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Local cost surface models of distance decay for the analysis of gridded population data


  • Christopher D. Lloyd


type="main" xml:id="rssa12047-abs-0001"> The paper evaluates some proposed improvements to the analysis of gridded population data, using as a case-study the religious segregation that is observed in gridded population data from Northern Ireland: first, the use of cost surfaces rather than simple Euclidean (straight line) distances to represent the interactions between gridded geographic areas; second, a method for creating gridded cost surfaces that takes account of vector features (such as roads and physical obstructions); third, the limitation of cost surfaces to a tightly defined ‘local’ set of areas, with a view to reduce computational overheads significantly without adversely impacting the accuracy of subsequent results. The results suggest that all three improvements have merit. The paper further explores the effect of using log-ratios rather than percentages (minimal) and of local rather than global measures of segregation (which allows for considerably greater insight into population characteristics). Although the case-study and results apply specifically to gridded population data, the results of the paper have wider implications for the analysis of any type of zonal data.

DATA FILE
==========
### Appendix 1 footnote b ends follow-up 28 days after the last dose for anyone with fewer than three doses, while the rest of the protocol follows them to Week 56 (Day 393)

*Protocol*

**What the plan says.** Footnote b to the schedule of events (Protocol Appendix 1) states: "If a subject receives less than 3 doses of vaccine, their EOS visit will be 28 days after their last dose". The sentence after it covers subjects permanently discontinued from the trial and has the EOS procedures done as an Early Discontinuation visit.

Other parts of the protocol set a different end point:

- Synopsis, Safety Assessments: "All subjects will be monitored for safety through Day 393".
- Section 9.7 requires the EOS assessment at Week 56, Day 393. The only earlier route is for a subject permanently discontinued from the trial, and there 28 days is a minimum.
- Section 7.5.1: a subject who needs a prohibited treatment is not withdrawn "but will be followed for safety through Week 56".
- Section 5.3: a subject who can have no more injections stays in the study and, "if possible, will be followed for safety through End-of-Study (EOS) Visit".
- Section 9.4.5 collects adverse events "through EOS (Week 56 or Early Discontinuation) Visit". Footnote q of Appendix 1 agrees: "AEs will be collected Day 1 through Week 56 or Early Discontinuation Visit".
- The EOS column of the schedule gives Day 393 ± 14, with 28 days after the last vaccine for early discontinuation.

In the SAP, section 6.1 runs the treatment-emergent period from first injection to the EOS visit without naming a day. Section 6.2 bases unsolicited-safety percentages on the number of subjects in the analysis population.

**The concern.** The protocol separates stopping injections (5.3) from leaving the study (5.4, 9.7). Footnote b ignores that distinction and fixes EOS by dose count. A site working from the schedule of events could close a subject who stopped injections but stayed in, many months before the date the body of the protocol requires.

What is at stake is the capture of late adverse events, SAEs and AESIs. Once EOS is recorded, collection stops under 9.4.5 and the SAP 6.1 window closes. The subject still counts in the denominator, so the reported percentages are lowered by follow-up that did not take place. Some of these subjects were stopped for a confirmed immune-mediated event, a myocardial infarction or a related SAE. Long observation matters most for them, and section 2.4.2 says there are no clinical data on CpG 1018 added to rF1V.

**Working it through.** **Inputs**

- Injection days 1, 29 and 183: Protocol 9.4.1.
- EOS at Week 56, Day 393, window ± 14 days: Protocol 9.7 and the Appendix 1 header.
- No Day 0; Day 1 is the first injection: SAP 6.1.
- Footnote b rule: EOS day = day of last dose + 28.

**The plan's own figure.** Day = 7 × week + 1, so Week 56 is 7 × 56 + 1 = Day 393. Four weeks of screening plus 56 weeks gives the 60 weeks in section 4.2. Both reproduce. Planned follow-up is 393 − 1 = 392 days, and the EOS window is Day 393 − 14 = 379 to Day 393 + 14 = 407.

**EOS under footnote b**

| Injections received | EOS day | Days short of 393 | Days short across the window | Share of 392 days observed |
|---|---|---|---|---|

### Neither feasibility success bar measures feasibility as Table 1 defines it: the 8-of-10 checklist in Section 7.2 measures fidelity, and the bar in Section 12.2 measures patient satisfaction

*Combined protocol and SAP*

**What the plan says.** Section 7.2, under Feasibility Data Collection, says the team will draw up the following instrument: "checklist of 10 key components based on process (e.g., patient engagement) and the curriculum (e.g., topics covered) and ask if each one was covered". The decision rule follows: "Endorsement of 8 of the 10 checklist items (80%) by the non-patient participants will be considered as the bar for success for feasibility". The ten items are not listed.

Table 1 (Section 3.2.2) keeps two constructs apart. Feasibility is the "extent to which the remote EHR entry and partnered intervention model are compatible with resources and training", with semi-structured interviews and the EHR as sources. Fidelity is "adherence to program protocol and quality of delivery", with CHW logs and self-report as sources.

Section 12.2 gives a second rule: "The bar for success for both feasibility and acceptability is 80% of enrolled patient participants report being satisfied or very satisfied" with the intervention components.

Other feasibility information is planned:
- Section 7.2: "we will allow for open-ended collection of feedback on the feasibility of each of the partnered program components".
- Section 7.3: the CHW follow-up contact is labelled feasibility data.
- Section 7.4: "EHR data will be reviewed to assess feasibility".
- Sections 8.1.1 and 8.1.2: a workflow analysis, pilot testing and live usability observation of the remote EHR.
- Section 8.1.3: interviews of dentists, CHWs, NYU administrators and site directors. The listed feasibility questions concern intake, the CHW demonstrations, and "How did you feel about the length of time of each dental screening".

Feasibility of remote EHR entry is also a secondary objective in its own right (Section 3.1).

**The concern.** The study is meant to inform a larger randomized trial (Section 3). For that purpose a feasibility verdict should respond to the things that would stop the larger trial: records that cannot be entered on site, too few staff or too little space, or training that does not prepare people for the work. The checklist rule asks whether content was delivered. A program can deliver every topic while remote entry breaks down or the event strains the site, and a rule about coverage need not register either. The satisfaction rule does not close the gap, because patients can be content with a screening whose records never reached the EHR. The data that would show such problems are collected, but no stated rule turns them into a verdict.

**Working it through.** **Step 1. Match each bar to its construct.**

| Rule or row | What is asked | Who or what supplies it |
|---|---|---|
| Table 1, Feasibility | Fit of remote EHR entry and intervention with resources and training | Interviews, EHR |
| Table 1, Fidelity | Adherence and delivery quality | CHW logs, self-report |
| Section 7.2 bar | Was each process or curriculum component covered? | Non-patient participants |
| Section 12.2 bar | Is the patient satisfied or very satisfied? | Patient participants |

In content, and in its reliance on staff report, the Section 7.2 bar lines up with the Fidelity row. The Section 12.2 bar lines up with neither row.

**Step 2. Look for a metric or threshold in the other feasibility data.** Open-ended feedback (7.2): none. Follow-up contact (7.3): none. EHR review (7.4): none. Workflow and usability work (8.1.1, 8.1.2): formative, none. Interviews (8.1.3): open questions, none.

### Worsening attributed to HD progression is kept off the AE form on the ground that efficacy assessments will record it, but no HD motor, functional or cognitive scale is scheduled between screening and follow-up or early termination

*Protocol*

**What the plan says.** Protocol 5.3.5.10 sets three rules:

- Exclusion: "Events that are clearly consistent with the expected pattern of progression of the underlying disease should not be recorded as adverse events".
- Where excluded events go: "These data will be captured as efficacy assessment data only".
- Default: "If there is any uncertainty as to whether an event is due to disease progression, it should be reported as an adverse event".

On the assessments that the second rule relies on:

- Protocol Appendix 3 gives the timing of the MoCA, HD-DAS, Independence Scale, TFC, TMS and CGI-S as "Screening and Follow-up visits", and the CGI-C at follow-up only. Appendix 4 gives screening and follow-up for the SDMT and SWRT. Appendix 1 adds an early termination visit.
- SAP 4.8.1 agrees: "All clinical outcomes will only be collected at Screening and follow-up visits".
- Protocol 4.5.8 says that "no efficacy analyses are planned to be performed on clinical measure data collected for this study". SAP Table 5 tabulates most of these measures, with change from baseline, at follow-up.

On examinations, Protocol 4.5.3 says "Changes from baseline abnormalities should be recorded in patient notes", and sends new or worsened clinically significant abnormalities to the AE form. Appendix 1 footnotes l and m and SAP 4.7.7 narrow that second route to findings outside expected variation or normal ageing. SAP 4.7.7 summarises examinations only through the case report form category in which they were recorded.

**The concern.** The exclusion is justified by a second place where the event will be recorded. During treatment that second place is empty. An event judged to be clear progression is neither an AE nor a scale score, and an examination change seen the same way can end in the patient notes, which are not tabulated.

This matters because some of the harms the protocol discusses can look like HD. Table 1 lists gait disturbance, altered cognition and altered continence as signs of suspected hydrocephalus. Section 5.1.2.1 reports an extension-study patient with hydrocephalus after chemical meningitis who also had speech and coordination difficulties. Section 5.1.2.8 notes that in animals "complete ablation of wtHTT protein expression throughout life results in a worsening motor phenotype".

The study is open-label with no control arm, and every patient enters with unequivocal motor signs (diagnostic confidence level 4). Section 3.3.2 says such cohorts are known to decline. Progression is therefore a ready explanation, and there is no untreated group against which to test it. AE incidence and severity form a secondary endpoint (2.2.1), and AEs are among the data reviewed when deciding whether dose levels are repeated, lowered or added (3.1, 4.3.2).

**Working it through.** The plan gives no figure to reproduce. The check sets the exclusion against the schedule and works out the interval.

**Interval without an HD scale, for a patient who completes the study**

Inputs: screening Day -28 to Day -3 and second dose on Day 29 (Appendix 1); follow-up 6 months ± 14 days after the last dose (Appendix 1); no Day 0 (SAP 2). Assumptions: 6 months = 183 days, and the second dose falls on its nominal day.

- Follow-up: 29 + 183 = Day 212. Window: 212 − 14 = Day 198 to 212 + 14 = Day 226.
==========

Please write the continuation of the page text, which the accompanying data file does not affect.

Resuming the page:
Suggested Citation

  • Christopher D. Lloyd, 2015. "Local cost surface models of distance decay for the analysis of gridded population data," Journal of the Royal Statistical Society Series A, Royal Statistical Society, vol. 178(1), pages 125-146, January.
  • Handle: RePEc:bla:jorssa:v:178:y:2015:i:1:p:125-146

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